Remember, remember the 5th of November, gunpowder, treason and plot,
we see no reason why gunpowder treason, should ever be forgot.
The 5th of November, or ‘Bonfire Night’, is a day which is firmly marked in the calendar for anyone who lives in the UK. There are countless firework displays and bonfires all over the country, making it easy to forget that this is a unique celebration and unusual for anyone living outside of the UK.
Today ‘Bonfire Night’ has taken on a whole new meaning; not only is there the traditional bonfire, but also funfairs, amusement rides, and numerous food stalls. The 5th of November has become an elaborate and commercialised celebration, but are we forgetting why we even celebrate this day in the first place?
It’s inevitable that at some point in your primary school life, you studied the ‘gunpowder plot’ and learnt all about Guy Fawkes. This, more than likely, involved designing posters, drawing and using a whole lot of Pritt stick.
However, your memory of the historical details has probably now faded. Although you could confidently tell a foreigner that the 5th is about Guy Fawkes and ‘the gunpowder plot’, you may find that you are unable to give any more details.
With November 5th quickly approaching, here is a quick reminder about why we actually celebrate this day.
In 1605, the protestant ruler King James I reigned England and, in fact, Scotland too. Catholics, including the infamous Guy Fawkes, were being persecuted under his rule and so a group of thirteen conspirators started plotting, to kill the King.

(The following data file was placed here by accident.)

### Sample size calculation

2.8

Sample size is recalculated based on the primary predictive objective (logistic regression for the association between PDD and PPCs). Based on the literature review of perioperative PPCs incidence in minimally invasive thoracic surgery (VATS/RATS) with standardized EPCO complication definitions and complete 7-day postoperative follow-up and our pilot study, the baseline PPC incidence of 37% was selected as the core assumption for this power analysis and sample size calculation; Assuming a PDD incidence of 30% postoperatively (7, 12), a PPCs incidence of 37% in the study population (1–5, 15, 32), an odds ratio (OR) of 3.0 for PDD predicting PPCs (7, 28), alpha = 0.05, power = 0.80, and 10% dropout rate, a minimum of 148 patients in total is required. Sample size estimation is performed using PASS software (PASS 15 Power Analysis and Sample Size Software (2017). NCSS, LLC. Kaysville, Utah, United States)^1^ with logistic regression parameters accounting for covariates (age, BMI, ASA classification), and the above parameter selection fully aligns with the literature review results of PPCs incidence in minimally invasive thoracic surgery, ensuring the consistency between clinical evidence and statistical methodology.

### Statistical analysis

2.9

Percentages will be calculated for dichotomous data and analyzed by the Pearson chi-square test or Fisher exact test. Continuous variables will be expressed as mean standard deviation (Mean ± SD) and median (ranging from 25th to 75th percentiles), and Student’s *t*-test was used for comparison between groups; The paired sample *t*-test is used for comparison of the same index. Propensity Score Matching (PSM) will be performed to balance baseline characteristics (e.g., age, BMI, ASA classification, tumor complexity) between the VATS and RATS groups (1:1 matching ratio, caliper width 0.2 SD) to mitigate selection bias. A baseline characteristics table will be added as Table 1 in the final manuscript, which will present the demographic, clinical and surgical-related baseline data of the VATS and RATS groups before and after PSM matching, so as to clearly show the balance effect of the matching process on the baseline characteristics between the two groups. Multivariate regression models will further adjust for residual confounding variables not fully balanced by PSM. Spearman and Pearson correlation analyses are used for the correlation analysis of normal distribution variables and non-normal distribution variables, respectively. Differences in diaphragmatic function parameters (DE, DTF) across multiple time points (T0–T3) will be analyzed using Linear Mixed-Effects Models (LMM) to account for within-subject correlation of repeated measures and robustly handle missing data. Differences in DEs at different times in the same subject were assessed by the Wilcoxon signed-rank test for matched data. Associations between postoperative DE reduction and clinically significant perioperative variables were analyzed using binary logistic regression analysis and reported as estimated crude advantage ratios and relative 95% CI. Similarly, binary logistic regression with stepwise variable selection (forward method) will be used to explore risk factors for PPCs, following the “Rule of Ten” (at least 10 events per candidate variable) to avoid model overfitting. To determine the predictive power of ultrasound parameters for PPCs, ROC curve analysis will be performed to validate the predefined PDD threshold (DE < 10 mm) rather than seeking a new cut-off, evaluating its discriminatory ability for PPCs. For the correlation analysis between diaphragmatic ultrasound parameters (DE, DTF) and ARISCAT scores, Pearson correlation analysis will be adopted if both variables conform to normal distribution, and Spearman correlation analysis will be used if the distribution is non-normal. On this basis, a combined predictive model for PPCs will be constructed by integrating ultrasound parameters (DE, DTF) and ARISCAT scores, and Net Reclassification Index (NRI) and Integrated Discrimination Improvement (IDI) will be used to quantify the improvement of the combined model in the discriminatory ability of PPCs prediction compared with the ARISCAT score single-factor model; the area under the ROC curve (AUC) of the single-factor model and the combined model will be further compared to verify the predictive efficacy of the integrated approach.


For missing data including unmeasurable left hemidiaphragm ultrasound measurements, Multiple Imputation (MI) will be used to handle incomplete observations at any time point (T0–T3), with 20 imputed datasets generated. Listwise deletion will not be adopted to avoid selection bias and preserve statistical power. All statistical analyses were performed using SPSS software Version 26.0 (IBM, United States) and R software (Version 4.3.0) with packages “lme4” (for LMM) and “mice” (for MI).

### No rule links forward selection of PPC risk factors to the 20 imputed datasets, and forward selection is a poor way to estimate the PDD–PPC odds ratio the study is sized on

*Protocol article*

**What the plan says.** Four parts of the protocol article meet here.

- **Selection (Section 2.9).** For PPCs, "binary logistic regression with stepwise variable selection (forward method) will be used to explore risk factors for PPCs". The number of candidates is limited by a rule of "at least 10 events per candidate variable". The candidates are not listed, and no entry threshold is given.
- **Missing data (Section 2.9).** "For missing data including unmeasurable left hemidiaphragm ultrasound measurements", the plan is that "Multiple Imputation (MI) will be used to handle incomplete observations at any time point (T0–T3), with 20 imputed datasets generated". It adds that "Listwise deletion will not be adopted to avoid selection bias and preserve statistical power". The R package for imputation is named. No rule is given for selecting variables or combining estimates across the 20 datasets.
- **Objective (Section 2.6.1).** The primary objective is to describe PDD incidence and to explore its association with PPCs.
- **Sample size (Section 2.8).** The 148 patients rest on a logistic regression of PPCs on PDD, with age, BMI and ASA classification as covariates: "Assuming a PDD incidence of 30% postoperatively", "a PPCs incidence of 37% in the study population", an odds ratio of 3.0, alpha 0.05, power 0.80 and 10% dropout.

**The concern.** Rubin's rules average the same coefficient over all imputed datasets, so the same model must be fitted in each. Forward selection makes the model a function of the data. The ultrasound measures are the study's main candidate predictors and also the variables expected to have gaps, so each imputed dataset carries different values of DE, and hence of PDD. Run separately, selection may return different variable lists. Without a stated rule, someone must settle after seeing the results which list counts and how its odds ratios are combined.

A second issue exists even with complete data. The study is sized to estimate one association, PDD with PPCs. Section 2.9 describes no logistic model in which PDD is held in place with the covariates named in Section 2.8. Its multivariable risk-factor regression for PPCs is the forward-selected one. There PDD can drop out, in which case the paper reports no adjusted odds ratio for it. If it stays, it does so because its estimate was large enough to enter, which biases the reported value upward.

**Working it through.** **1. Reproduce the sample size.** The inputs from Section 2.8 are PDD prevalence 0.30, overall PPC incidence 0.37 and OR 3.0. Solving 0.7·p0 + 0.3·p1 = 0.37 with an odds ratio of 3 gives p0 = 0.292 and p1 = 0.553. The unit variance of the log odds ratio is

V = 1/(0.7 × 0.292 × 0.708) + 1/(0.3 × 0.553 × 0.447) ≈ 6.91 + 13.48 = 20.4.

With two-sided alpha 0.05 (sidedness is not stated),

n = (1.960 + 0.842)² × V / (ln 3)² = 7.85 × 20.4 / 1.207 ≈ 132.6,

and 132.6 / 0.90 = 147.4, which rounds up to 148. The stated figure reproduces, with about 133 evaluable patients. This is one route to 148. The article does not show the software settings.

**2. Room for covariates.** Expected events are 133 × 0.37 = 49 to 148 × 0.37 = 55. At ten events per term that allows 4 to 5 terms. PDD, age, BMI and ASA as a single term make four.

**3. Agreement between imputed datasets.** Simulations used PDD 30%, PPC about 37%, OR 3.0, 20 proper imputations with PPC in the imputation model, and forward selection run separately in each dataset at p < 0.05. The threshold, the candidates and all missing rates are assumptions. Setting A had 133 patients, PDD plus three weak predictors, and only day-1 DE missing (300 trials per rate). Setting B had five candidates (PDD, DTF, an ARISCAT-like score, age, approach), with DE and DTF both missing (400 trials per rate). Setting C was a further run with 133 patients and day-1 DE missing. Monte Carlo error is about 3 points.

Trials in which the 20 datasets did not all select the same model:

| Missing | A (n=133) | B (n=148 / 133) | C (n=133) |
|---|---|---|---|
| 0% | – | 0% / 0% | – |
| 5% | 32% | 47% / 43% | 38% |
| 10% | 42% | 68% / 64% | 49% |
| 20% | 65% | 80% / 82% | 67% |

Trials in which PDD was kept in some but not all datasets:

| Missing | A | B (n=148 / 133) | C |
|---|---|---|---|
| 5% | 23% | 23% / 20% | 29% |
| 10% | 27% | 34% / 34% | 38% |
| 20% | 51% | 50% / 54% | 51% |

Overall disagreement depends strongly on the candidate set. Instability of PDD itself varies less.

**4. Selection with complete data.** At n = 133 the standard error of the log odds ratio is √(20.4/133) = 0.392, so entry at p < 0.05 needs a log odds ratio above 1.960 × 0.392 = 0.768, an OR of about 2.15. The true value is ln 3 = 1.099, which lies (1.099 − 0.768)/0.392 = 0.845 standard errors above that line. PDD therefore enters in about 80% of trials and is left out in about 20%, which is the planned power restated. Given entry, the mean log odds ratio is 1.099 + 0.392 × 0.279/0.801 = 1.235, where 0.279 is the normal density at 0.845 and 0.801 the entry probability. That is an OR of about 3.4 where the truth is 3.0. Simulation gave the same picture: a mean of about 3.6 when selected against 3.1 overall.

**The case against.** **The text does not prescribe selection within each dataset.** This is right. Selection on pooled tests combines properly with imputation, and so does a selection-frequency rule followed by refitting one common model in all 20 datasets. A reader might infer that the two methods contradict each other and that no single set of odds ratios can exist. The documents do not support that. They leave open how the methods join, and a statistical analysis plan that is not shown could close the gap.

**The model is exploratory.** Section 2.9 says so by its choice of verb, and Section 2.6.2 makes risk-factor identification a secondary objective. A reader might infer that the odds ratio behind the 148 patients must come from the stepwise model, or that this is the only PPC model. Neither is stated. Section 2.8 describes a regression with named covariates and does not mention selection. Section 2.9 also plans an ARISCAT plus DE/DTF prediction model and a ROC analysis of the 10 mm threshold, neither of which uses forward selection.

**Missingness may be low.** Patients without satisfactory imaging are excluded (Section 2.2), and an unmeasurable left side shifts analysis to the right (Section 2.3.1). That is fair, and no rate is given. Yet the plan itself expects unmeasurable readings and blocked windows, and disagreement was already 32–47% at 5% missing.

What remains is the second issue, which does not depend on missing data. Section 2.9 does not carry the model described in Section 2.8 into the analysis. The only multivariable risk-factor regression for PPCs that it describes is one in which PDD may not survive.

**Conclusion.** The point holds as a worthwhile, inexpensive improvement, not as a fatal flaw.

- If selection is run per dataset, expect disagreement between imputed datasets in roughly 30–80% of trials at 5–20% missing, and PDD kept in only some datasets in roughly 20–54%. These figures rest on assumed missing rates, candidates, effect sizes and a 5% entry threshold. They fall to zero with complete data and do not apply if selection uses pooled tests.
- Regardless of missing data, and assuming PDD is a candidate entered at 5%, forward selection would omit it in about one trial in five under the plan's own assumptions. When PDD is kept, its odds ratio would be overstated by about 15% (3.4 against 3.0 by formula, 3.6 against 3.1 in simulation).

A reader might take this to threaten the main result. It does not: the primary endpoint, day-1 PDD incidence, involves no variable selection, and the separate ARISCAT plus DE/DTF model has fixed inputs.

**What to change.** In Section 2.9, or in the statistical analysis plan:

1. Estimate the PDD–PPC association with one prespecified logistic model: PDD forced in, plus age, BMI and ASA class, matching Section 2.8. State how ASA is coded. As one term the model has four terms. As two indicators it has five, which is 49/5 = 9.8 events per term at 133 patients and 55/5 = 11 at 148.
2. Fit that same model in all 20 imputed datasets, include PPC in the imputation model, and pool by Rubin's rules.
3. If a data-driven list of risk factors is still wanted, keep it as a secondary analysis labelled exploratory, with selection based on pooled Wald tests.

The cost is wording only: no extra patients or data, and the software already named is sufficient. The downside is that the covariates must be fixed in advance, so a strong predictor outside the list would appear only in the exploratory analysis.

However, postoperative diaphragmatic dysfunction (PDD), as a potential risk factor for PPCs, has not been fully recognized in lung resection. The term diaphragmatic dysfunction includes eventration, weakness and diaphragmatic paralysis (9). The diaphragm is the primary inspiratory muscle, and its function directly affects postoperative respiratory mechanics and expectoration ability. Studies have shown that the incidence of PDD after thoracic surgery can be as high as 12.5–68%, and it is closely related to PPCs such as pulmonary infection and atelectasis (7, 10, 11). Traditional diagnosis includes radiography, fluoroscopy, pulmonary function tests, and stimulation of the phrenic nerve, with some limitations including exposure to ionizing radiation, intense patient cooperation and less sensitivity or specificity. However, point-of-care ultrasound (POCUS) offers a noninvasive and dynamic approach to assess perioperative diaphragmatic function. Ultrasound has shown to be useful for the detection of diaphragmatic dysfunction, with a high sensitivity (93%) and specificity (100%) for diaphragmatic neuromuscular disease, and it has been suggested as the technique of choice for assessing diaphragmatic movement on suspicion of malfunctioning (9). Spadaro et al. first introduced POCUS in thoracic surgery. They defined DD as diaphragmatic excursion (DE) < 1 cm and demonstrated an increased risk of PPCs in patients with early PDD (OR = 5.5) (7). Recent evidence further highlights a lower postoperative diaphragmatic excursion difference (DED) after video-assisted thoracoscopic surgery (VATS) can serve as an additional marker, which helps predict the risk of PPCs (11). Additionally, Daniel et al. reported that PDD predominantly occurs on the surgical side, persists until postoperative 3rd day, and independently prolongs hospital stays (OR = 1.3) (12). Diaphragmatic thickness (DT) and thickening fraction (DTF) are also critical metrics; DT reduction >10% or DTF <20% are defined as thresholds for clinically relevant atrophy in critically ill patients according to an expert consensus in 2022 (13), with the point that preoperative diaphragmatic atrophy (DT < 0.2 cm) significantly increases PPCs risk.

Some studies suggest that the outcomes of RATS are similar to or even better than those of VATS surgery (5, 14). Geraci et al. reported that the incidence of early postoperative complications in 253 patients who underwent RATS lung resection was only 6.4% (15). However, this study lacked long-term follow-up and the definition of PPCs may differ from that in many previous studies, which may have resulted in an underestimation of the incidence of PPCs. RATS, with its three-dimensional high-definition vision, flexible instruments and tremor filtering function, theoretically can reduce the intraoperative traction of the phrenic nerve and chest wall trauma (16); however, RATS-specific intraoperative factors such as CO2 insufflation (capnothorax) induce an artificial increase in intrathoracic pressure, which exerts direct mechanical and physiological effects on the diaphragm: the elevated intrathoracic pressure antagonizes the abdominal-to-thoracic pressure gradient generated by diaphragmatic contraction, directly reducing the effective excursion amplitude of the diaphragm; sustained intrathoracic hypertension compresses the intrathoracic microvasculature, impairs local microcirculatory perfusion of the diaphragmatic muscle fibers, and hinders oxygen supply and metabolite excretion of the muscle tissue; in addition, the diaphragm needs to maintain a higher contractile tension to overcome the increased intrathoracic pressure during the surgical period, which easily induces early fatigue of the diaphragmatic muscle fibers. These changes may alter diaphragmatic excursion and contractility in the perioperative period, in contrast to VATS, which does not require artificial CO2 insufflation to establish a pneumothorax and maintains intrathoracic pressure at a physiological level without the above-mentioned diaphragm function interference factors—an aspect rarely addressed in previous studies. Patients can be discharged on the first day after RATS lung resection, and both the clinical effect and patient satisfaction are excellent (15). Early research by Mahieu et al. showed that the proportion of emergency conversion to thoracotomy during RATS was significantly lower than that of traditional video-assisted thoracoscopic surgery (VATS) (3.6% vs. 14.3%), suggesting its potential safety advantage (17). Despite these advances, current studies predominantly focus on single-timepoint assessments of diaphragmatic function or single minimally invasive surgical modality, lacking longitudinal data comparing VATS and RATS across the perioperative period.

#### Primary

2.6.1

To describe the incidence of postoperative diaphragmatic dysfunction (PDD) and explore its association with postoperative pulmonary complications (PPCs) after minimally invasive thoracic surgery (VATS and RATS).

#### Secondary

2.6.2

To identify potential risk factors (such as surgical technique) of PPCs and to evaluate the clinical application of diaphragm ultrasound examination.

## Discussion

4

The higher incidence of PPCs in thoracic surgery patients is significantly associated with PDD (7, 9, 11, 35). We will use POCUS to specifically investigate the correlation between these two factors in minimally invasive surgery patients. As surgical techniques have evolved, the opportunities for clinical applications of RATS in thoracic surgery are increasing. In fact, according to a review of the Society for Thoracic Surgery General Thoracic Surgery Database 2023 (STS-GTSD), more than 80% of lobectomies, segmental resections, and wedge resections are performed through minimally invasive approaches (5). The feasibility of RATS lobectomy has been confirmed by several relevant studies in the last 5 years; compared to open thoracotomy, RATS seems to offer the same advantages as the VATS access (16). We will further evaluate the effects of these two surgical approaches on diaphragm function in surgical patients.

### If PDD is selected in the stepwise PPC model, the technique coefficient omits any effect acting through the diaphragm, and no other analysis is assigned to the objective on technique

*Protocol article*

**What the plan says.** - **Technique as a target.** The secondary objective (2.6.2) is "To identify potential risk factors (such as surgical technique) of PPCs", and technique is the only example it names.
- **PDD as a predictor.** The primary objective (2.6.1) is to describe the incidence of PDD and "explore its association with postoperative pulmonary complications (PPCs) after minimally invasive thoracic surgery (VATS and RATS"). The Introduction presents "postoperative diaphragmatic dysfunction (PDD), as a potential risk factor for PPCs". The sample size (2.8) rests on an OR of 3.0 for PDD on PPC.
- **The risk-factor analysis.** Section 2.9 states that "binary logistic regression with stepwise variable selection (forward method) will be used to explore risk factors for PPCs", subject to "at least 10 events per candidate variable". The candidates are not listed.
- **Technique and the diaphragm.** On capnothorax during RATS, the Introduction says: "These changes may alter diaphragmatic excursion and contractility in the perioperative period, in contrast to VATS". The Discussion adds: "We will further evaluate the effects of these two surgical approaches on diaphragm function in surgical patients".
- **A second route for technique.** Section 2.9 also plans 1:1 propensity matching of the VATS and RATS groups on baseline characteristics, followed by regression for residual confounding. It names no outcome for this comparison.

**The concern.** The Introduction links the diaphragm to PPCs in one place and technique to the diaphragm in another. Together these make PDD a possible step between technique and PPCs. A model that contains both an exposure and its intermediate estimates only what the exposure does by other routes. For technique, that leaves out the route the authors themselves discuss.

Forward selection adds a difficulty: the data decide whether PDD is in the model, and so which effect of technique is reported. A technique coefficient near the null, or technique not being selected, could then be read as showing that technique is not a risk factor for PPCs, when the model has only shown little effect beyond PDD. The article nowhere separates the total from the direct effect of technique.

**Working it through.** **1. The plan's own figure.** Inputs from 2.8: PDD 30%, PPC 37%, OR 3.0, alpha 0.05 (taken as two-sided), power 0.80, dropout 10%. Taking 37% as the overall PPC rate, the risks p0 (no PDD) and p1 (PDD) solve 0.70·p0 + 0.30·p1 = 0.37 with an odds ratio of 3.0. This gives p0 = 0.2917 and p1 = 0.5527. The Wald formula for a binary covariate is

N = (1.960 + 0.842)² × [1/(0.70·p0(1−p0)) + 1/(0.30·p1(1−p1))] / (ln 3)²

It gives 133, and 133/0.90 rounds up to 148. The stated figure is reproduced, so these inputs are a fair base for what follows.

On the 5th of November, King James I was to go to the Houses of Parliament to attend a ceremony in the House of Lords. The conspirators successfully manoeuvred 36 barrels, filled with gunpowder, into the cellar of this prestigious governmental building and Guy Fawkes was left in charge to orchestrate the plot.
Fortunately, before the conspiracy could be carried out, Fawkes was captured by the King’s guards. Despite not being the ringleader of this operation, it was Fawkes who gained notoriety after the plot failed. He was subsequently hanged as punishment for his criminal actions which threatened the life of the king.
Although centuries have passed since this incident, the Houses of Parliament continue to be searched annually for explosives, despite the fact that the cellar where the gunpowder was hidden no longer exists.
So, why is it that we burn a ‘Guy Fawkes’ on the bonfire every year if the real man died from a hanging? To celebrate the King’s survival, James’ council allowed the public to make bonfires, provided that they were not dangerous, and it is this tradition which has carried on over 400 years later, burning effigies of Guy.
Bonfire Night has become routine for UK citizens. Standing so close to the bonfire that your face starts to burn off, the slightly sadistic tradition of burning a ‘Guy’ on the bonfire, and sometimes even watching firework displays in the rain, has become a time-honoured tradition enjoyed by all – and it is the perfect follow-up celebration to Halloween!
Images: The Telegraph, iCarhireinsurance.com, BBC, Alice Tilley